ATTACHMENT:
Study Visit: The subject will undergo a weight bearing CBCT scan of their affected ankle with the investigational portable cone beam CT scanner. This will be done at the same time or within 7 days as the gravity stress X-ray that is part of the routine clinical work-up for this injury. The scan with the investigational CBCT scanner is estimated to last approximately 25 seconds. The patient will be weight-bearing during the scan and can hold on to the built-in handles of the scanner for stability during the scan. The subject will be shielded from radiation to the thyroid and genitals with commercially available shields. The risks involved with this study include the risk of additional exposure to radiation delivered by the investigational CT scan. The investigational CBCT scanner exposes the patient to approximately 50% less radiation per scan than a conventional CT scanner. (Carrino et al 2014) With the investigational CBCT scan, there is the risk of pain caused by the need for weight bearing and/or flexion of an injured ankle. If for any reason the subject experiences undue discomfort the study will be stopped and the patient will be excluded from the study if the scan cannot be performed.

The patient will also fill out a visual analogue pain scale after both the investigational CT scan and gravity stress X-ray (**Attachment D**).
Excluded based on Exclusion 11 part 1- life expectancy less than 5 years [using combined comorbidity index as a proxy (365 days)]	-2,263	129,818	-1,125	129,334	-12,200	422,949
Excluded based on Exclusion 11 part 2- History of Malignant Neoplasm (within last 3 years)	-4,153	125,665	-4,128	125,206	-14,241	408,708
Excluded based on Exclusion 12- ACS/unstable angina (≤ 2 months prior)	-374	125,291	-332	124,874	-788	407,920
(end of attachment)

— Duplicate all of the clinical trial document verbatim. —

Study Visit: The subject will undergo a weight bearing CBCT scan of their affected ankle with the investigational portable cone beam CT scanner. This will be done at the same time or within 7 days as the gravity stress X-ray that is part of the routine clinical work-up for this injury. The scan with the investigational CBCT scanner is estimated to last approximately 25 seconds. The patient will be weight-bearing during the scan and can hold on to the built-in handles of the scanner for stability during the scan. The subject will be shielded from radiation to the thyroid and genitals with commercially available shields. The risks involved with this study include the risk of additional exposure to radiation delivered by the investigational CT scan. The investigational CBCT scanner exposes the patient to approximately 50% less radiation per scan than a conventional CT scanner. (Carrino et al 2014) With the investigational CBCT scan, there is the risk of pain caused by the need for weight bearing and/or flexion of an injured ankle. If for any reason the subject experiences undue discomfort the study will be stopped and the patient will be excluded from the study if the scan cannot be performed.

The patient will also fill out a visual analogue pain scale after both the investigational CT scan and gravity stress X-ray (**Attachment D**).
Excluded based on Exclusion 11 part 1- life expectancy less than 5 years [using combined comorbidity index as a proxy (365 days)]	-2,263	129,818	-1,125	129,334	-12,200	422,949
Excluded based on Exclusion 11 part 2- History of Malignant Neoplasm (within last 3 years)	-4,153	125,665	-4,128	125,206	-14,241	408,708
Excluded based on Exclusion 12- ACS/unstable angina (≤ 2 months prior)	-374	125,291	-332	124,874	-788	407,920